After The Floods, Gulf Coast Towns Dig Out From Muck And Mud
AUDIE CORNISH, HOST:
People who live along the Alabama coast and parts of the Florida panhandle are cleaning up after being drenched in heavy rains. More than 30 people died. Florida officials are calling this the worst flooding in decades. Reporter Sandra Averhart of member station WUWF reports on a community picking up the pieces.
SANDRA AVERHART, BYLINE: In the small community of Floridatown, piles of wet carpet are stacked up outside the single-story brick home of Joshua Condon. Inside, the drying out has begun. A big industrial fan is blowing in the back bedroom.
(SOUNDBITE OF FAN BLOWING)
JOSHUA CONDON: Well, right now, we're just trying to get all the wet stuff out and, you know, get these walls cut open where we can get the walls exposed so the house doesn't get ruined with mold, you know.
AVERHART: Condon has lived in the house with his girlfriend for the past eight years and says they never had a flood. He was working out of town when he got the call and rushed home.
CONDON: When I first walked in the door, it was just mud everywhere, just mud and leaves and debris.
(SOUNDBITE OF HAMMERING)
AVERHART: Since arriving back home, Condon has been busy removing wet baseboards, which come off easily after a bit of hammering and prodding.
CONDON: Pretty much everything that got wet is going to have to be removed from this home and it's going to be a costly project, I can see. Probably have to use some type of chemical spray to prevent the mold because if you get the black mold in these homes, they're pretty much ruined.
AVERHART: And Condon says he doesn't have flood insurance. Scenes like this one are being repeated all up and down the street, with receding water and large piles of wet debris. Across the area, businesses are also cleaning up, and in Escambia County, the main food pantry for the Pensacola region was destroyed. It was flooded with four feet of water, the foundation compromised and nearly all of the food ruined in a warehouse that just got four new freezers. DeDe Flounlacker is director of Manna Food Pantries, which used to feed about 100 people a day.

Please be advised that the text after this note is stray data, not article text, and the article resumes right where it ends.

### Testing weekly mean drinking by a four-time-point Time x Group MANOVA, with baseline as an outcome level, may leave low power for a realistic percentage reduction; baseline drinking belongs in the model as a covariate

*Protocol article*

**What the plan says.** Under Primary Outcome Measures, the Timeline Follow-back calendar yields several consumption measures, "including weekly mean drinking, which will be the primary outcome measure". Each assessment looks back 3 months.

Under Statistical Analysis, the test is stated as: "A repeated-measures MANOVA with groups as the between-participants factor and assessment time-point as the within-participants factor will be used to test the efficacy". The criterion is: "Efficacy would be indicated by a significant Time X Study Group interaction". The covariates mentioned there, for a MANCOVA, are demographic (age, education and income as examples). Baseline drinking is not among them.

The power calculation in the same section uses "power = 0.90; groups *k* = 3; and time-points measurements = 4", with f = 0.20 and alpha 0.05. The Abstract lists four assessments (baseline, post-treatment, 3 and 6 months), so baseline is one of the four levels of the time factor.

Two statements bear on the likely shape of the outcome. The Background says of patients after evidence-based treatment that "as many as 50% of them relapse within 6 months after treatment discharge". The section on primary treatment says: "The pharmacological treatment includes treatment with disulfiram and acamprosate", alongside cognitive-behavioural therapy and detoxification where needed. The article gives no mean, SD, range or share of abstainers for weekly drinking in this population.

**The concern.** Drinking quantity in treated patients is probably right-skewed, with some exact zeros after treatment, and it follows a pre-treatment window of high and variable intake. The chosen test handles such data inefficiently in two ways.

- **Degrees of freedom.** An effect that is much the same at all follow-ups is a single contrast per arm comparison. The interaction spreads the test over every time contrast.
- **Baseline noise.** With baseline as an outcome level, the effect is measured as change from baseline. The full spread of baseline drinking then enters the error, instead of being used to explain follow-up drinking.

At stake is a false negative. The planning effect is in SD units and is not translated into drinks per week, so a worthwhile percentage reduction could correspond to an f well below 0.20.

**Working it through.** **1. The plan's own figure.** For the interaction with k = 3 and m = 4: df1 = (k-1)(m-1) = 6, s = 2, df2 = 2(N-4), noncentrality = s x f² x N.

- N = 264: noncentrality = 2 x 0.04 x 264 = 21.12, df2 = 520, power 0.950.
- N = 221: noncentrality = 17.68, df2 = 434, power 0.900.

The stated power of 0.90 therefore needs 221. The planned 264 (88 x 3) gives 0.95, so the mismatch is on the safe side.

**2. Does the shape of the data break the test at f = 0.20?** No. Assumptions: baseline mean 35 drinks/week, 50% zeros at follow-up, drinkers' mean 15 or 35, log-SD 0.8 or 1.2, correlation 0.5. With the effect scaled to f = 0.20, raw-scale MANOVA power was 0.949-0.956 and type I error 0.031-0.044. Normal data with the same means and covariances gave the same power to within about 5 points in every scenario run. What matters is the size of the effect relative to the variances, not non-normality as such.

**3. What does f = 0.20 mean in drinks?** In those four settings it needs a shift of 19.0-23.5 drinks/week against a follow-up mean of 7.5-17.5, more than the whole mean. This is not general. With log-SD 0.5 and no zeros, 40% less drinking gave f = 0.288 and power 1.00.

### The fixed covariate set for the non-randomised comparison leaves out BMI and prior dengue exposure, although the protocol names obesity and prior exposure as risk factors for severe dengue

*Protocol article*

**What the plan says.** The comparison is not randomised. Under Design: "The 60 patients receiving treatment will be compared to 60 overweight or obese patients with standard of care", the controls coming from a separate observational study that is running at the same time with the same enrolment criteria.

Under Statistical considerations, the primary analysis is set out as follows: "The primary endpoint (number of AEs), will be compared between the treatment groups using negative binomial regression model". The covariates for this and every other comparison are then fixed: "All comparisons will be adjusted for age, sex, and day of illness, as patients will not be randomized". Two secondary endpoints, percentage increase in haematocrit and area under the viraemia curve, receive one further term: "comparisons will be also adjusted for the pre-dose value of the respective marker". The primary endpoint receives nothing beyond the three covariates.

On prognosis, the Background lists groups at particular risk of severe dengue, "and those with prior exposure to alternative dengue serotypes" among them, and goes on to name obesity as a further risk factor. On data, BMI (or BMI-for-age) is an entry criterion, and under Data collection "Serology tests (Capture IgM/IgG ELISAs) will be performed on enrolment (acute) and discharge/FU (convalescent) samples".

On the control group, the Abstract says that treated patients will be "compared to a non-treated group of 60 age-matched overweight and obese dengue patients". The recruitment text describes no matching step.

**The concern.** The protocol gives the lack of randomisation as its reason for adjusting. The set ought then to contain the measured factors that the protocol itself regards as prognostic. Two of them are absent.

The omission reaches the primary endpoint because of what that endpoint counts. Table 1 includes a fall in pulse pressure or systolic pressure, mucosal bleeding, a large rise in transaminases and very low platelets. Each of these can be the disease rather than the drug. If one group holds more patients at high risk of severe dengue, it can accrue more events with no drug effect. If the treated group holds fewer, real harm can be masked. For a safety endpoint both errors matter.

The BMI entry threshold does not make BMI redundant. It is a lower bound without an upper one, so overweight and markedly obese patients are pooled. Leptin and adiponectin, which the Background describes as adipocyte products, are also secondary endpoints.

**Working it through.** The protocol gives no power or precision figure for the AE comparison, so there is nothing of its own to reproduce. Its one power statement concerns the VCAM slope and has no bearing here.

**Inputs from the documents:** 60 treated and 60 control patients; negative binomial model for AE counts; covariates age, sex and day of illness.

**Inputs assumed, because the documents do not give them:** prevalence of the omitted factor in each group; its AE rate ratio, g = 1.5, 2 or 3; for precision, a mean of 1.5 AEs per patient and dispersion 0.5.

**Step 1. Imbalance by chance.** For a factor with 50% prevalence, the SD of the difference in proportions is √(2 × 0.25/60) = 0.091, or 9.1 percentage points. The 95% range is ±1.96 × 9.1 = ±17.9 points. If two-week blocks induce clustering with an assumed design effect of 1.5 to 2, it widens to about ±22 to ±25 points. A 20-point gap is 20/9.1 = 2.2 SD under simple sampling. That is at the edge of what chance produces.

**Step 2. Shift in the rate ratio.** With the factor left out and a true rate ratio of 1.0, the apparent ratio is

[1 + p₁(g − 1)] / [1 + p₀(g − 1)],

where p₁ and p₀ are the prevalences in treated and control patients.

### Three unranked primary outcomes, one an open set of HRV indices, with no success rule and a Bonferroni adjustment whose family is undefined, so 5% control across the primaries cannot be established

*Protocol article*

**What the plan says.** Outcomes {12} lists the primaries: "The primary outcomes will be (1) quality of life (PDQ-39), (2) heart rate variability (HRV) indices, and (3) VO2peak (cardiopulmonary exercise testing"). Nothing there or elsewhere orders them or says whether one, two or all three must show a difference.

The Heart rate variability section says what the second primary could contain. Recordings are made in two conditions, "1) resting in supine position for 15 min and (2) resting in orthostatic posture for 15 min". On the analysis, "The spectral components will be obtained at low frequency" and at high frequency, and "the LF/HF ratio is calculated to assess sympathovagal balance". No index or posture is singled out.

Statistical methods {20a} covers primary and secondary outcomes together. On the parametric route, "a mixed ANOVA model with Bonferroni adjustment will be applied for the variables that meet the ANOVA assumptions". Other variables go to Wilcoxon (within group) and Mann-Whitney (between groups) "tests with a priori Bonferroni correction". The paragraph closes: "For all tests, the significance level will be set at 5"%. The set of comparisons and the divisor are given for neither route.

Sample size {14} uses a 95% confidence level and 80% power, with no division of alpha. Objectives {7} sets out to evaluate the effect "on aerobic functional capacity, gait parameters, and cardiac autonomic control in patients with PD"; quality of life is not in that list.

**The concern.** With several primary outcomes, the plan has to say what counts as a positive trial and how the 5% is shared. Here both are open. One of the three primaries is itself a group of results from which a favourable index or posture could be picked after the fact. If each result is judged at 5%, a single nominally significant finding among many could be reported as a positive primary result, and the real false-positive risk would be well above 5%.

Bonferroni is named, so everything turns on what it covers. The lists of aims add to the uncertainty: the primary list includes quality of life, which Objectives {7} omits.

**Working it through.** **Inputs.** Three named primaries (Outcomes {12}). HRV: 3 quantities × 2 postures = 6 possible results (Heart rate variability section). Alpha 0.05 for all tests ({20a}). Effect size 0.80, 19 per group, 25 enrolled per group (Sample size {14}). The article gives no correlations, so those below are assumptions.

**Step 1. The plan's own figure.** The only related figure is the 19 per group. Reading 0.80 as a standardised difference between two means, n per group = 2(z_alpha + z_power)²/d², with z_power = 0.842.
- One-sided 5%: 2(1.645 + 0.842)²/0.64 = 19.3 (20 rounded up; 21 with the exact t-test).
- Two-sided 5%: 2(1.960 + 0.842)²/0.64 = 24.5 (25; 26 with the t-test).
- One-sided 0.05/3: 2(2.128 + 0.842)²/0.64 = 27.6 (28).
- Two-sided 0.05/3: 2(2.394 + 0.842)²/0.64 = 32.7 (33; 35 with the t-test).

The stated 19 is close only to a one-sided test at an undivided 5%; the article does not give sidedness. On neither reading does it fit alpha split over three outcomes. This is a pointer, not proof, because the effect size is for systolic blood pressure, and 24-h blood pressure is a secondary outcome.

DEDE FLOUNLACKER: We are not going to be able to resume service for a while, and I really don't know what a while would be. Right now, we're in the process of just trying to figure out if we have some structural damage, trying to do some clean up, keeping everybody safe is very important. I'm hoping that one of the things that we'll come to a conclusion is finding a new location, because this is our second flood in less than two years. And I just don't know how we're going to be able to stay at this site.
AVERHART: Back in Floridatown, Joshua Condon is planning to stay but he knows he has a lot of work ahead of him.
CONDON: Glad it came down as quick as it did and didn't stay, you know, and we were able to get back in here as soon as we did. But we're still a long ways away.
AVERHART: For NPR News, I'm Sandra Everhart in Pensacola.
NPR transcripts are created on a rush deadline by Verb8tm, Inc., an NPR contractor, and produced using a proprietary transcription process developed with NPR. This text may not be in its final form and may be updated or revised in the future. Accuracy and availability may vary. The authoritative record of NPR’s programming is the audio record.
Stories like these are made possible by contributions from readers and listeners like you.